In This Episode: Not having children myself, this is a topic I find fascinating, so I asked the experts: readers who do have children! The question: should you consider reading This is True to your kids? Lots of parents do — or let the kids read it themselves. Here’s why.
In This Episode: It’s easier for young children to learn basic sign language than to speak, and what a head start they can get on learning! Proof of concept: a gorilla, which in part shows that thinking is not limited to humans.
Today’s Randy’s Random Meme is My Take on recent headlines, like “Disregarding Health Warnings, Arizona Lawmakers Move Forward On Vaccine Exemptions For Kids” and “Texas Lawmaker Hays He’s Not Worried About Measles Outbreak Because of ‘Antibiotics’” and “Measles Returned To Costa Rica After Five Years By French Family Who Had Not Had Vaccinations” — which are all recent.
In This Episode: Can you really develop Uncommon Sense? From none to some, and from some to more? Yes: it can grow, get stronger, and help you in your life — or even save your life. Here’s how.
In This Episode: Do you have a big, overriding goal in life? Most really haven’t thought about it. Those who did often gave up after awhile, and maybe led a fine life, but never reached their big goal, their dream, their aspiration. But every few months, I hear of some humble person who kept their focus on their goal, and succeeded so well, their story goes viral. Don’t make the mistake of thinking this episode is about charity: I already covered that. No, this is the story of achieving a big goal — and how Uncommon Sense played a role.
In This Episode: Feel-good stories can go viral online, but let’s apply the Uncommon Sense filter and see what we can take away long after the viral story is forgotten.
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Last Week’s Story about the teacher-student sex scandal in a Colorado school — the principal and vice principal were indicted for failure to report the case, as required since they’re “mandatory reporters” of child abuse under state law — is followed up this week by another that really applies to the whole mindset.
There was a little pushback from a story in the 11 September 2016 issue — or, really, about its tag. Here’s the story:
The Two Lead Stories this week (the “asthma stories”) were by far the most-suggested stories by readers recently. I think every one of them just suggested one or the other, and they probably didn’t know about the other. The two stories, which happened about a week apart, and about 165 miles apart, are pretty amazing together. Let’s start with the two stories, in True’s 24 January 2016 issue:
The Feel-Good Story of the Week comes out of Colorado. It starts, however, in tragedy: a family — a man, woman, and four kids — rolled their car over in Brighton, which is northeast of Denver, along Interstate 76. The father of the family was killed. I know, this doesn’t sound too feel-good, but stay with me.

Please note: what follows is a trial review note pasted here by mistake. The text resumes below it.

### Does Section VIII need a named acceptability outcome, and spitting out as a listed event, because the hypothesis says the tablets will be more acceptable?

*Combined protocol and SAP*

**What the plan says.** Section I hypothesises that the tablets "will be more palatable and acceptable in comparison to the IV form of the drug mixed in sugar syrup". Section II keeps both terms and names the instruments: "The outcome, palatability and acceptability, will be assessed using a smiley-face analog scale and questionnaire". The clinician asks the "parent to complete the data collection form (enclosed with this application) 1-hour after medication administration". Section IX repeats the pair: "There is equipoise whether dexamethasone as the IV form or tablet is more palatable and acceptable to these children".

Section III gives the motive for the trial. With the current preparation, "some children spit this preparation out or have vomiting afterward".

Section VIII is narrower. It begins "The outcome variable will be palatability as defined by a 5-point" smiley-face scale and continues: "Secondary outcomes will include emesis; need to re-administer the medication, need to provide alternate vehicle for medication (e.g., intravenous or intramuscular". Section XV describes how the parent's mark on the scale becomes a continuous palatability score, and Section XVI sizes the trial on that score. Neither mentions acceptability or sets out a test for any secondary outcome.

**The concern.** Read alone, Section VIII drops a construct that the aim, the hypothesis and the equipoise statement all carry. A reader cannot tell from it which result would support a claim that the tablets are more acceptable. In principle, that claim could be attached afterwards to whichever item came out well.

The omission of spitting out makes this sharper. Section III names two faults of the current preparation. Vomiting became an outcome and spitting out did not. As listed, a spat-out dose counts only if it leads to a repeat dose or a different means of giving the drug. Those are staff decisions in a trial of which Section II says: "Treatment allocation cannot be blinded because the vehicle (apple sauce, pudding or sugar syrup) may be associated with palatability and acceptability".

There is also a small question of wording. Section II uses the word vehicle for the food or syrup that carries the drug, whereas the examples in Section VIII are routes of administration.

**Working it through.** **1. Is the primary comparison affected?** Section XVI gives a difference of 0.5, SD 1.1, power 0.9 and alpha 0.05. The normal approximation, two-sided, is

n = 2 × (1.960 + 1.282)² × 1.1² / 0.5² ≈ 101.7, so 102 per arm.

The first and last stories from this week’s issue (7 October 12) are posted here: the first because you’ve got to shudder at the thought of the poor kid trying to escape a kidnap attempt …when you see the guy’s mug shot. And the last because I want to talk about how the tagline came about — and give you a place to politely discuss the story, if you wish.
Two stories this week deserve some follow-up: one that’s pretty light-hearted, and the other …much less so.
Let’s start with the comedy; both stories are from True’s 13 May 2012 issue:
I’ve already run interviews with True’s contributors Jennifer Weiner and Mike Straw. I finally got my newest contributor, Alexander Cohen, to take time from has day job and his True sideline work to answer some questions — just in time to get some feedback from him about two stories he wrote that promise to be …controversial. Let’s start with those two stories, from True’s 11 September 2011 issue.
I don’t tell many stories about the ambulance calls I run on as a volunteer medic here in rural Ouray County, Colorado, but this one is worth telling.
At 12:51 a.m. this past Saturday morning, my pager went off for an injured 16-year-old female, just a few miles from my house. It was in an odd location for a middle-of-the-night rescue, and as my wife and I got dressed, I was a bit confused.
The “zero tolerance” stories just don’t stop, despite court decisions and legislators demanding “common sense.” A 2″ hunk of plastic isn’t a gun, unless you’re a hysterical grade school principal who demands that 9-year-olds in your care sign confessions when they bring a toy to school.
The New York Times had an article today on a ridiculous zero tolerance situation: a kid in Delaware who was so excited to get his Cub Scouts camping utensil — a fork, knife and spoon combo — that he took it to school to eat his lunch with. Yeah, a Cub Scout: Zachary Christie is just 6 years old.
A tremendous number of zero tolerance stories pass in front of me as I search for stories for True, and (contrary to what some readers think) I pass by most of them. I’ve previously encouraged those who are truly wronged by ZT to consider suing their schools.
Two stories this week have photos to go with them. First, the dangerous desperado and the dual damsels: